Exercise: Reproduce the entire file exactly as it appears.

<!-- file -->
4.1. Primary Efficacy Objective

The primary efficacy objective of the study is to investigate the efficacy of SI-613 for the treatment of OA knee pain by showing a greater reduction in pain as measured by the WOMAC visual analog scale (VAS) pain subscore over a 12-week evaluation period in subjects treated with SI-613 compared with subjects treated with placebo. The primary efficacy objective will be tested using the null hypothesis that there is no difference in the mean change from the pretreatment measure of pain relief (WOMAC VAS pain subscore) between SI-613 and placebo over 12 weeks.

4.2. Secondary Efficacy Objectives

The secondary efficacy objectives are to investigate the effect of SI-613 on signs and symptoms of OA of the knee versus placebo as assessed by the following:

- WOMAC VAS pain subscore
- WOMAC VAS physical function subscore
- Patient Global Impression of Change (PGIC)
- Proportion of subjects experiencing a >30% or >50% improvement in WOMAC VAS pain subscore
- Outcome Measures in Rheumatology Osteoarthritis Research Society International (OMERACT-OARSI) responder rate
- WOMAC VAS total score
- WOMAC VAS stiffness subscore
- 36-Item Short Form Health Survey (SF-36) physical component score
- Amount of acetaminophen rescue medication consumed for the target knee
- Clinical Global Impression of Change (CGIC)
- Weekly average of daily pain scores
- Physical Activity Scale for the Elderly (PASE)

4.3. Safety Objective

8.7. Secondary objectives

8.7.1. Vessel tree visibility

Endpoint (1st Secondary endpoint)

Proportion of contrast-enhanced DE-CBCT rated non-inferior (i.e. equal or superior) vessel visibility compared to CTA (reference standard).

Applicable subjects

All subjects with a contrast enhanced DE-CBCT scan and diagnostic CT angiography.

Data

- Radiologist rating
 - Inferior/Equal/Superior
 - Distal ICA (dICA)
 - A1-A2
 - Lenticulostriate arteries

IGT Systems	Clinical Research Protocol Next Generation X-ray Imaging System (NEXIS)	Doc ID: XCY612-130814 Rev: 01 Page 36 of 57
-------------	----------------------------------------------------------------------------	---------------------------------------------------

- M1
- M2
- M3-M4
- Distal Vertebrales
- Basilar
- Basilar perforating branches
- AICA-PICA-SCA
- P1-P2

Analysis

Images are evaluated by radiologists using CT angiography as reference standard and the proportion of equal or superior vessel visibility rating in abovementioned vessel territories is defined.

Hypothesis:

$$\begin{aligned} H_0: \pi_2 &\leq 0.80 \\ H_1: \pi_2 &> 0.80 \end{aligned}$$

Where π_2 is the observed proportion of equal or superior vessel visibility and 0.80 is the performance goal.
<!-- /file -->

4.1. Primary Efficacy Objective

The primary efficacy objective of the study is to investigate the efficacy of SI-613 for the treatment of OA knee pain by showing a greater reduction in pain as measured by the WOMAC visual analog scale (VAS) pain subscore over a 12-week evaluation period in subjects treated with SI-613 compared with subjects treated with placebo. The primary efficacy objective will be tested using the null hypothesis that there is no difference in the mean change from the pretreatment measure of pain relief (WOMAC VAS pain subscore) between SI-613 and placebo over 12 weeks.

4.2. Secondary Efficacy Objectives

The secondary efficacy objectives are to investigate the effect of SI-613 on signs and symptoms of OA of the knee versus placebo as assessed by the following:

- WOMAC VAS pain subscore
- WOMAC VAS physical function subscore
- Patient Global Impression of Change (PGIC)
- Proportion of subjects experiencing a >30% or >50% improvement in WOMAC VAS pain subscore
- Outcome Measures in Rheumatology Osteoarthritis Research Society International (OMERACT-OARSI) responder rate
- WOMAC VAS total score
- WOMAC VAS stiffness subscore
- 36-Item Short Form Health Survey (SF-36) physical component score
- Amount of acetaminophen rescue medication consumed for the target knee
- Clinical Global Impression of Change (CGIC)
- Weekly average of daily pain scores
- Physical Activity Scale for the Elderly (PASE)

4.3. Safety Objective

8.7. Secondary objectives

8.7.1. Vessel tree visibility

Endpoint (1st Secondary endpoint)

Proportion of contrast-enhanced DE-CBCT rated non-inferior (i.e. equal or superior) vessel visibility compared to CTA (reference standard).

Applicable subjects

All subjects with a contrast enhanced DE-CBCT scan and diagnostic CT angiography.

Data

- Radiologist rating
 - Inferior/Equal/Superior
 - Distal ICA (dICA)
 - A1-A2
 - Lenticulostriate arteries

IGT Systems	Clinical Research Protocol Next Generation X-ray Imaging System (NEXIS)	Doc ID: XCY612-130814 Rev: 01 Page 36 of 57
-------------	----------------------------------------------------------------------------	---------------------------------------------------

- M1
- M2
- M3-M4
- Distal Vertebrales
- Basilar
- Basilar perforating branches
- AICA-PICA-SCA
- P1-P2

Analysis

Images are evaluated by radiologists using CT angiography as reference standard and the proportion of equal or superior vessel visibility rating in abovementioned vessel territories is defined.

Hypothesis:

$$\begin{aligned} H_0: \pi_2 &\leq 0.80 \\ H_1: \pi_2 &> 0.80 \end{aligned}$$

Where π_2 is the observed proportion of equal or superior vessel visibility and 0.80 is the performance goal.